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University of Sydney

Dec 8-9, 2015

9:30 am - 4:30 pm

Instructors: Luc Small

Helpers: Joanna Diong, Cali Willet, Jared Berghold

General Information

Software Carpentry's mission is to help scientists and engineers get more research done in less time and with less pain by teaching them basic lab skills for scientific computing. This hands-on workshop will cover basic concepts and tools, including program design, version control, data management, and task automation. Participants will be encouraged to help one another and to apply what they have learned to their own research problems.

For more information on what we teach and why, please see our paper "Best Practices for Scientific Computing".

Who: The course is aimed at graduate students and other researchers. You don't need to have any previous knowledge of the tools that will be presented at the workshop.

Where: Charles Perkins Centre Seminar Room 2.01, Building D17, Johns Hopkins Drive (off Missenden Road). Get directions with OpenStreetMap or Google Maps.

Requirements: Participants must bring a laptop. They are also required to abide by Software Carpentry's Code of Conduct.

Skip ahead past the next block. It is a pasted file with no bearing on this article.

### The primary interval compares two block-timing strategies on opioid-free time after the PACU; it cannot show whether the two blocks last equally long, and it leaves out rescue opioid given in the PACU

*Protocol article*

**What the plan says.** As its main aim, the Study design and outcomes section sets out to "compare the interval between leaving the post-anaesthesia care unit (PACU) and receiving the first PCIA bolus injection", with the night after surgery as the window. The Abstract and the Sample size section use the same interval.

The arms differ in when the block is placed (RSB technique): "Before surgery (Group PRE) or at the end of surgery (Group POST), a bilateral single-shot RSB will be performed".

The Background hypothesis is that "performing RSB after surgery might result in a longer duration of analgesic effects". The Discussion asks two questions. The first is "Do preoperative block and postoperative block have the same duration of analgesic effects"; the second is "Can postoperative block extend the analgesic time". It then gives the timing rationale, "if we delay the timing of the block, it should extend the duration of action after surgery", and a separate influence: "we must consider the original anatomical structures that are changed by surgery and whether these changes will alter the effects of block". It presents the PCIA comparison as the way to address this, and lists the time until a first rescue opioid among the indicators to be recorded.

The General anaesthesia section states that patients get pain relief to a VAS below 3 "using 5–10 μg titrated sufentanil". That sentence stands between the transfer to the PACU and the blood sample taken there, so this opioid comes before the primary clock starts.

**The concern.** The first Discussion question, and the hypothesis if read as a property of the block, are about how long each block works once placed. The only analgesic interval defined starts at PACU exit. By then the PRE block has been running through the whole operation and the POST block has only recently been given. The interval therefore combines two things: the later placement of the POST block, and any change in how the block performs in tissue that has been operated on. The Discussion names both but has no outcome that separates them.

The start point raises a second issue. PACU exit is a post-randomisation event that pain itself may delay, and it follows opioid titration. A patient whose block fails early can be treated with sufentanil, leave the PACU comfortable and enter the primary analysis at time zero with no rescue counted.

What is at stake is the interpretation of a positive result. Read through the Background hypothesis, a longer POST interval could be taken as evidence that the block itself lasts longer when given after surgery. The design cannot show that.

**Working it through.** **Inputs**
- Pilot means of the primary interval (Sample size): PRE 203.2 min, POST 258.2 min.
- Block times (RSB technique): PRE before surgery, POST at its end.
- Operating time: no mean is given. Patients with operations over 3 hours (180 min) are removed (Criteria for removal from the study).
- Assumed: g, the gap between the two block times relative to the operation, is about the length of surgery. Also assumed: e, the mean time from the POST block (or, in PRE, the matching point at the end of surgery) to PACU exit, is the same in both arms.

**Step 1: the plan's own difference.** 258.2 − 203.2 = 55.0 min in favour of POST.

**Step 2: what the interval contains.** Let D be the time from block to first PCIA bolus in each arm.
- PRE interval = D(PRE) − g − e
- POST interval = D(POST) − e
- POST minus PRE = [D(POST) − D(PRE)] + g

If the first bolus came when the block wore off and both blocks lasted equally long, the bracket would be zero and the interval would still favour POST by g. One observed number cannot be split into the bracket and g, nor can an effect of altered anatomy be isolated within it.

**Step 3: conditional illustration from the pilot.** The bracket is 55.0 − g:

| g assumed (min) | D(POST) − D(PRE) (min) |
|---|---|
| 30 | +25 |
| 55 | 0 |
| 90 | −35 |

Contact: Please mail for more information.


Day 1

Arrival Pre-workshop Survey
09:30 Automating tasks with the Unix shell
11:00 Short break
12:30 Lunch break
13:30 Building programs with Python
15:00 Short break
16:30 Wrap-up

Day 2

09:30 Building programs with Python (continued)
11:00 Short break
12:30 Lunch break
13:30 Version control with Git
15:00 Short break
16:30 Wrap-up
Wrap-up Post-workshop Survey


The Unix Shell

  • Files and directories
  • History and tab completion
  • Pipes and redirection
  • Looping over files
  • Creating and running shell scripts
  • Finding things
  • Reference...

Programming in Python

  • Using libraries
  • Working with arrays
  • Reading and plotting data
  • Creating and using functions
  • Loops and conditionals
  • Defensive programming
  • Using Python from the command line
  • Reference...

Version Control with Git

  • Creating a repository
  • Recording changes to files: add, commit, ...
  • Viewing changes: status, diff, ...
  • Ignoring files
  • Working on the web: clone, pull, push, ...
  • Resolving conflicts
  • Open licenses
  • Where to host work, and why
  • Reference...


To participate in this workshop you will need a laptop with an up-to-date web browser (Chrome or Firefox is recommended) configured to connect to the internet (say via the University of Sydney wi-fi network).